"You shake the pot," Evans said. "And the fish just disintegrates."

And on this day, though Evans found no problems, his father, Elmer Evans, saw red water full of algae a few miles to the south.

"You don't catch any crabs in it. . . . It ruins it," he said, in the distinctive Smith Island accent that turns "ruins" into "rinns."

In the past year, problems with bad water have inspired some of Maryland's watermen to consider something very out of step with their fiercely independent history. Watermen's association officials have said they are talking with a D.C. lawyer about filing a class-action lawsuit against polluters.

For his part, Elmer Evans blames the bad water on people continually moving into the area, bringing more sewage runoff.

"That's what Chesapeake Bay is now," he said, "a big septic tank."

Aug. 6: Solomons Island

The customers don't look happy when they come back to Bunky's Charter Boats after a day on the water. They ask Ryan Payne, behind the counter, whether they should try a different kind of lure.

Payne tells them no. Wouldn't help.

"We know that it's not what they're fishing," Payne said, surrounded by racks of brightly colored lures. "But they don't."

The fishing hasn't been good here for a few weeks, since the water turned red with algae, Payne said.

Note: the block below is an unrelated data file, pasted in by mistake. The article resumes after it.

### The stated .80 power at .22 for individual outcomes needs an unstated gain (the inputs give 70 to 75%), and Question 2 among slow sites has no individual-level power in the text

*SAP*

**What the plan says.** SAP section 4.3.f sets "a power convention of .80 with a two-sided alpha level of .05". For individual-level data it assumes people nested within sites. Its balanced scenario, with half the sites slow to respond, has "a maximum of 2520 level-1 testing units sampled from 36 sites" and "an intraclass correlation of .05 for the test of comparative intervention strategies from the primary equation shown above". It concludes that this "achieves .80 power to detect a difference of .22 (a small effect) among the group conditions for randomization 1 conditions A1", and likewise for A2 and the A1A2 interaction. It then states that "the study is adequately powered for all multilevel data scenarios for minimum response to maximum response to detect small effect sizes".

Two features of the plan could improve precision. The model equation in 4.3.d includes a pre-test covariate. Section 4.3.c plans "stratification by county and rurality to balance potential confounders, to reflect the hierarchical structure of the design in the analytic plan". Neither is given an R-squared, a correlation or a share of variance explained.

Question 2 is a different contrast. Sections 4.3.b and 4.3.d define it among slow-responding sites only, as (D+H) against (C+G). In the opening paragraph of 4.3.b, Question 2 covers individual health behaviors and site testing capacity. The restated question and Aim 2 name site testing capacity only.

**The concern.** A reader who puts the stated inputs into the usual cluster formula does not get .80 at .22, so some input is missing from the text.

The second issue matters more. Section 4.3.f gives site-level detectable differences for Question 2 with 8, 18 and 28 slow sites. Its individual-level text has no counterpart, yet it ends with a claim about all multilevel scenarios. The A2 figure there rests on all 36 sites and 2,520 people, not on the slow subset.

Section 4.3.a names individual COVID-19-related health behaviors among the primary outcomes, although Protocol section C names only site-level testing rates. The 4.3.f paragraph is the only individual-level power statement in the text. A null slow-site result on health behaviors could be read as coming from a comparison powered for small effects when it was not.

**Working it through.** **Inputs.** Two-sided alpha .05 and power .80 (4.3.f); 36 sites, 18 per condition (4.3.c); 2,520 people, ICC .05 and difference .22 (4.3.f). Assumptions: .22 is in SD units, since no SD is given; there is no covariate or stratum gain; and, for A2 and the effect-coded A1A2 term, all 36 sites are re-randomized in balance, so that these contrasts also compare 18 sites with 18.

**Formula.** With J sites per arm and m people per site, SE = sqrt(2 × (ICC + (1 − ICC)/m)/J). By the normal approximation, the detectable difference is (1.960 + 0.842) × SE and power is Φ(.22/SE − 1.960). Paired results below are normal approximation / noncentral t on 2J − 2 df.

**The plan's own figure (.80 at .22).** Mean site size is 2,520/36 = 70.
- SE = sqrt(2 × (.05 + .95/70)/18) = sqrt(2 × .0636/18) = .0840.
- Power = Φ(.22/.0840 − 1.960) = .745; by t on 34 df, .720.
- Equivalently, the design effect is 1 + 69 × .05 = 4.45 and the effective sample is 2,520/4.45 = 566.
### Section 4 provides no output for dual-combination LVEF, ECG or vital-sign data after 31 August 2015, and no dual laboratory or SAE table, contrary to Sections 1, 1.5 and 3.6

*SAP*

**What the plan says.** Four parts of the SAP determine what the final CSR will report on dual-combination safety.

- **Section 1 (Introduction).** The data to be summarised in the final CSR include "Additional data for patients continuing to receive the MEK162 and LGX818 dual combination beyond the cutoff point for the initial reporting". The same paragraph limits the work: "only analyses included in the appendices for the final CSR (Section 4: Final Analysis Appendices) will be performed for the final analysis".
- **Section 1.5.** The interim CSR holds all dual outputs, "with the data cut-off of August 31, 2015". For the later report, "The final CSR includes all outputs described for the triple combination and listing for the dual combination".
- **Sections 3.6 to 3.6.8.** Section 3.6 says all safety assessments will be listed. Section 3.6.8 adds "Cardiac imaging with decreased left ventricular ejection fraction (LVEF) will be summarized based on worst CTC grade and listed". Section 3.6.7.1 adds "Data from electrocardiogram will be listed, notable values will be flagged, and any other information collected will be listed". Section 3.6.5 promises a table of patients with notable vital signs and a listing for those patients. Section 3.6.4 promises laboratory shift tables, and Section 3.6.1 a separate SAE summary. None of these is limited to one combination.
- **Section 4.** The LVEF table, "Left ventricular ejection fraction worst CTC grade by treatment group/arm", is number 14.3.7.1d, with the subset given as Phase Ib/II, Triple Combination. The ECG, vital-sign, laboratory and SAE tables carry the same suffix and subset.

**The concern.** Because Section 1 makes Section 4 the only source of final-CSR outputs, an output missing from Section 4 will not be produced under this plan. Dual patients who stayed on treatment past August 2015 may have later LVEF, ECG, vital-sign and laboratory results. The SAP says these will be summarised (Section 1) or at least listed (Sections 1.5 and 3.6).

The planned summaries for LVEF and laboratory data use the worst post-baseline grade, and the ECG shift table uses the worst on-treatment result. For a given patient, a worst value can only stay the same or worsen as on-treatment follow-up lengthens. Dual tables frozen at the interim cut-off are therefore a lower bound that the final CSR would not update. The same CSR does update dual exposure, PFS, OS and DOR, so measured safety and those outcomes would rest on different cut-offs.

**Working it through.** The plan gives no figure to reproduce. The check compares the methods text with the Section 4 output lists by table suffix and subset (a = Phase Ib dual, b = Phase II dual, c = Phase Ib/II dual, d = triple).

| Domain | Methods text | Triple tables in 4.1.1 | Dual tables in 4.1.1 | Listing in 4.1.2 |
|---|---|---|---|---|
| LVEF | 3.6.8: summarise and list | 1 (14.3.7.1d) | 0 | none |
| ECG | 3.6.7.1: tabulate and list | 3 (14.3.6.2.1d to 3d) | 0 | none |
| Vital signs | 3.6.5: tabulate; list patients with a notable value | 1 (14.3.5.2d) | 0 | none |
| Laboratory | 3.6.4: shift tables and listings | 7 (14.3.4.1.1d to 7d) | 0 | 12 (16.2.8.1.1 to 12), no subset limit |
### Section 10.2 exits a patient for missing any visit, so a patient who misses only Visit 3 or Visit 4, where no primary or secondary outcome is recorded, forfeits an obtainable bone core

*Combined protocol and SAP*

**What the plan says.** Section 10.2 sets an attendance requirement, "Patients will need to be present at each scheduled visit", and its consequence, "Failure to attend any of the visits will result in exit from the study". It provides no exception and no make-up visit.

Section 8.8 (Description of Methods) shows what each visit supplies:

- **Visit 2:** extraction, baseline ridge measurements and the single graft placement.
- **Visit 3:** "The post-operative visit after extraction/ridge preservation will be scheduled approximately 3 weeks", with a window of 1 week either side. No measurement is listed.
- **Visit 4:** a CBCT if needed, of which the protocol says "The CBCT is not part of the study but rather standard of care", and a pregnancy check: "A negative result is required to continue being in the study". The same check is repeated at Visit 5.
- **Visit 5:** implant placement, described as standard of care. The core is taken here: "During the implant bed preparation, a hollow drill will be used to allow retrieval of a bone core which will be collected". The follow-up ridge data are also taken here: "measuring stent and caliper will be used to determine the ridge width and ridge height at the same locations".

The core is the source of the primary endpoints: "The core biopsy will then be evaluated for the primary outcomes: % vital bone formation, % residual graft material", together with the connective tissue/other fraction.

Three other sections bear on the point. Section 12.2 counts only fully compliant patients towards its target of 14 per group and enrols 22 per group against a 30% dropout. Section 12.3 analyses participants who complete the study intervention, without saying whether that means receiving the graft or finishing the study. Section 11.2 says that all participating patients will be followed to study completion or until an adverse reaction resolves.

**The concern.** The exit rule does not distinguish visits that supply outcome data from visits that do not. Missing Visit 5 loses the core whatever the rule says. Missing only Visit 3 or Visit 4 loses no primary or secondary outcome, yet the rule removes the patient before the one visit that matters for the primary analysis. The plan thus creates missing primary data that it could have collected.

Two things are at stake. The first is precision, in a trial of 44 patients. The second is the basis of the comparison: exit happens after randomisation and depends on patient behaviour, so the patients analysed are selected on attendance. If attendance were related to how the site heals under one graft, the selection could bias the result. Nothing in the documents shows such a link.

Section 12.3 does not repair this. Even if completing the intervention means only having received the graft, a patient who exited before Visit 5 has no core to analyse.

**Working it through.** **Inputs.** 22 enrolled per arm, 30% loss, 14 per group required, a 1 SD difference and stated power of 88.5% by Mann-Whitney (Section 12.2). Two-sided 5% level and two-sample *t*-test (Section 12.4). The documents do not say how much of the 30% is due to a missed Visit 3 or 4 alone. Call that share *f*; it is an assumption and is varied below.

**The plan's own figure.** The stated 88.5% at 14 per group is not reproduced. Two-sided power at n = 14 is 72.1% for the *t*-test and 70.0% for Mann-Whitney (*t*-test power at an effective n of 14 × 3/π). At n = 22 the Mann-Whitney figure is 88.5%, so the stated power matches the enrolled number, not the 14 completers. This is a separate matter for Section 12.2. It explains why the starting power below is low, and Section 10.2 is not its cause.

In the bay's charter fishing business, it's a common lament. In some places, captains have said the fishing is fine. But other captains have said they're spending extra time and fuel chasing the fish.

"I can roll into a spot where yesterday there was plenty of fish there . . . and it's like the Dead Sea," said Richie Gaines, president of the Chesapeake Guides Association. He said these dead spots can range from 100 yards to five miles in diameter.

Bruno Vasta, a charter captain out of Solomons, said he has to travel 10 to 12 miles across the bay to find good water. His workdays have stretched from eight hours to 10 or 11, he said, because it takes customers longer to catch their limit.

"We can't continue to go as we are going," Vasta said in a telephone interview. "You just can't let it go down the drain."

"You shake the pot. And the fish just disintegrates," waterman Buddy Evans, 37, of Smith Island says of fishing in the Chesapeake Bay's zones of oxygen-depleted "bad water."A map based on data from last month shows bay oxygen levels, with "dead zones" illustrated in red. Graphic on Page B2.Frederick L. Kelly, known as the Severn "Riverkeeper," has tried to get neighbors to build "living shorelines," which are man-made marshes that absorb fertilizer and other nutrients before they wash into open water."That's what Chesapeake Bay is now, a big septic tank," says waterman Elmer Evans of Smith Island, working in his crab shanty.